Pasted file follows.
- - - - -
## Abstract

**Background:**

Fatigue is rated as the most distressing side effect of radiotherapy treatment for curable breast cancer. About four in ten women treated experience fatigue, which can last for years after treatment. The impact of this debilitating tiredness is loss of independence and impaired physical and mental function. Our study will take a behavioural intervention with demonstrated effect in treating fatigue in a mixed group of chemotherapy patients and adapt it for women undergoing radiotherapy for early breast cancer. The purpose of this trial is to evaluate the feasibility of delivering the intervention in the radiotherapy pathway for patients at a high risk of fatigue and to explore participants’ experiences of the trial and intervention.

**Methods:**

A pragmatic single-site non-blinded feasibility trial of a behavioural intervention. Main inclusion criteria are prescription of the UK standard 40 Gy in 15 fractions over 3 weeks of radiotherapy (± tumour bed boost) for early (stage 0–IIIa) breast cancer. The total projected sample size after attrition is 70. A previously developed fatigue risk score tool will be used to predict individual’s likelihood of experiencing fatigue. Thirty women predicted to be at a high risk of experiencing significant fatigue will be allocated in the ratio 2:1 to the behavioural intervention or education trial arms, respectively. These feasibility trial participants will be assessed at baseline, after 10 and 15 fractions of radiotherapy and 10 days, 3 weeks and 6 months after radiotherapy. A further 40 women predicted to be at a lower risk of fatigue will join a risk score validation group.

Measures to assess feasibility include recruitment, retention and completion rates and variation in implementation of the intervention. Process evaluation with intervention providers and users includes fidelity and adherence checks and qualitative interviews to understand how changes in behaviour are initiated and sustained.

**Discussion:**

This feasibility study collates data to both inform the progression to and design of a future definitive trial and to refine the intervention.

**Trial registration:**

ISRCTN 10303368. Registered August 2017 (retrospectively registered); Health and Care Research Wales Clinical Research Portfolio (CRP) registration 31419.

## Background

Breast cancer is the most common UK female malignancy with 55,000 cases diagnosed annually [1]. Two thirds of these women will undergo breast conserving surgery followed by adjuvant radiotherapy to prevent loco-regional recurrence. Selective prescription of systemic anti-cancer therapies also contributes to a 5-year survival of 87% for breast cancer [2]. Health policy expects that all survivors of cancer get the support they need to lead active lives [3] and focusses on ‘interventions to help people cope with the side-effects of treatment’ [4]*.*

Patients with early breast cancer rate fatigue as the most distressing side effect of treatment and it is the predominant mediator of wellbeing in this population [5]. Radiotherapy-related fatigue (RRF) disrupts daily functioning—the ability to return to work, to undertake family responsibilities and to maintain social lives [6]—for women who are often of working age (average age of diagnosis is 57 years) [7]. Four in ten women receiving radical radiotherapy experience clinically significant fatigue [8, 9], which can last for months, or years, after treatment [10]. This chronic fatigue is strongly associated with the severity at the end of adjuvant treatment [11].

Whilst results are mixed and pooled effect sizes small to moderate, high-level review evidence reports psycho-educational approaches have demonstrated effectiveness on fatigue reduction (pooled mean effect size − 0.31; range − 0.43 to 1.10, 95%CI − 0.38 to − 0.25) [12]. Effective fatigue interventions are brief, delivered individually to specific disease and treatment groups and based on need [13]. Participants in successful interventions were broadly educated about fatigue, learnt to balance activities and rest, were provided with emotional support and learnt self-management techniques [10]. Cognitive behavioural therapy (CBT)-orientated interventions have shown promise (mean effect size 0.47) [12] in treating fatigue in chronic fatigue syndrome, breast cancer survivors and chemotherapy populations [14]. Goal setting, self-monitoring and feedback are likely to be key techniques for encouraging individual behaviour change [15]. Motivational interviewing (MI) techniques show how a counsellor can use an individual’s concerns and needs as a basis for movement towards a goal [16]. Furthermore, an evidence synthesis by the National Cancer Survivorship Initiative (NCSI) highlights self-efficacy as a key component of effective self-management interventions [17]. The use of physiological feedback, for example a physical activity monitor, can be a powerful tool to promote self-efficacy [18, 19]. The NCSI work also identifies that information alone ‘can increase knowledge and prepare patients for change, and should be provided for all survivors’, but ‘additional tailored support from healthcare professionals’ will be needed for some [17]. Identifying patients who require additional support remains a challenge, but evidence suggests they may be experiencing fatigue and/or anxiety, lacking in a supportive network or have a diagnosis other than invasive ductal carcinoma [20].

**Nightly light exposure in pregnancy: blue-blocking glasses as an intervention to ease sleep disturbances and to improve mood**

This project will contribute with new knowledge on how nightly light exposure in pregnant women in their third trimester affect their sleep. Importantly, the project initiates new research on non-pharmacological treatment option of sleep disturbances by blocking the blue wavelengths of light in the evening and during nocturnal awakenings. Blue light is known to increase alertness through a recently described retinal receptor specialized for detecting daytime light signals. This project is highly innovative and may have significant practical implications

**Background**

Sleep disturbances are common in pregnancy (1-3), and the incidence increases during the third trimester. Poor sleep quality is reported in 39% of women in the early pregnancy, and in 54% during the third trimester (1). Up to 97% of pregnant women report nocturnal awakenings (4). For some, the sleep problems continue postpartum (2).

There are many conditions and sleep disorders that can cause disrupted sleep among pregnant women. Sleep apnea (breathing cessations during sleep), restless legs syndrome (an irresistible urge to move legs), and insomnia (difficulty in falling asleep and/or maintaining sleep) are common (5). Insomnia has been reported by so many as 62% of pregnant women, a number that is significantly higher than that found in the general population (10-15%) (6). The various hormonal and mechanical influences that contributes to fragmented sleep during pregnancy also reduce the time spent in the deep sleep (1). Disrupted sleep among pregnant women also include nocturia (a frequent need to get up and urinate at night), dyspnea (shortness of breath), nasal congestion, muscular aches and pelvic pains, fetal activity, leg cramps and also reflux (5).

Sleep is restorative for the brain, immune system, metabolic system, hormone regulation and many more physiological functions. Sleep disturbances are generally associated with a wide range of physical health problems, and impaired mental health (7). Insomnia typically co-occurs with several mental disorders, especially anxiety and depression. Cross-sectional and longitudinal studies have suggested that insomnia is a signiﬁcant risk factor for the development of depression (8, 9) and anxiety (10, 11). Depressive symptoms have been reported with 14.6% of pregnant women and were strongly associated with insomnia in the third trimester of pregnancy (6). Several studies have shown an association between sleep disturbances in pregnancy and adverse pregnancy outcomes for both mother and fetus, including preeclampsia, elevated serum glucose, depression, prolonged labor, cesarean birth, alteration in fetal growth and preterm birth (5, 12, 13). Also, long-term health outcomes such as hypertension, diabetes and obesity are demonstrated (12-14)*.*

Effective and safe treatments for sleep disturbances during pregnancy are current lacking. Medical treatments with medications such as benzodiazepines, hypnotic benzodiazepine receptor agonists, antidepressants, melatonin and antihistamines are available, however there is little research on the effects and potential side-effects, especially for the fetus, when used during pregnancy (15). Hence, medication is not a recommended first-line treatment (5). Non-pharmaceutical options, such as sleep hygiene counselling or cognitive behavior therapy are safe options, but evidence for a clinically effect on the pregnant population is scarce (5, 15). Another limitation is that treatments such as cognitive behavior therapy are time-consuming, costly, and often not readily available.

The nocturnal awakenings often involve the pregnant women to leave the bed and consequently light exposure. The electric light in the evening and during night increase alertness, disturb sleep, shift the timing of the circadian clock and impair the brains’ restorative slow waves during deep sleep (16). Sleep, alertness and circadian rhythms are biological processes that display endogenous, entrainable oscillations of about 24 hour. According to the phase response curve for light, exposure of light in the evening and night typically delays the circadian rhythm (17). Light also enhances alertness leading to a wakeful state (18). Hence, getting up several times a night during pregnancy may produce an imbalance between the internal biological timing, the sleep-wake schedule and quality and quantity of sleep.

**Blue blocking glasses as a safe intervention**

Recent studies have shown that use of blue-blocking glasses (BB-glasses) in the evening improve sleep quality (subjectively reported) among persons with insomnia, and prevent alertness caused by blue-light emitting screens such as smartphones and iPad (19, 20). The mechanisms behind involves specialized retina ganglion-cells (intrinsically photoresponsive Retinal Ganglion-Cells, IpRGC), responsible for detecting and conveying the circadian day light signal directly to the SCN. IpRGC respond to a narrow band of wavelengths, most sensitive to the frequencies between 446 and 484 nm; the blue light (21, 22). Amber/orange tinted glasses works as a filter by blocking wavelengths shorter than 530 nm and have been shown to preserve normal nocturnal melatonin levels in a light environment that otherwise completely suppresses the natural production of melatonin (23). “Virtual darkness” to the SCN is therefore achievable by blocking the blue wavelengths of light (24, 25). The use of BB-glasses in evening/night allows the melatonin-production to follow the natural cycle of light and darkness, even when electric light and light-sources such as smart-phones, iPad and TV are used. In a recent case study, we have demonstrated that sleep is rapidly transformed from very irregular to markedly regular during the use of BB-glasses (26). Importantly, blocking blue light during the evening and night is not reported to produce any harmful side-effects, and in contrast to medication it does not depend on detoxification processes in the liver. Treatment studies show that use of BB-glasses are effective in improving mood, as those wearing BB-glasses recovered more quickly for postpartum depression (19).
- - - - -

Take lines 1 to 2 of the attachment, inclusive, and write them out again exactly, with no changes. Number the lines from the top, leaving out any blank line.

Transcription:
## Abstract

**Background:**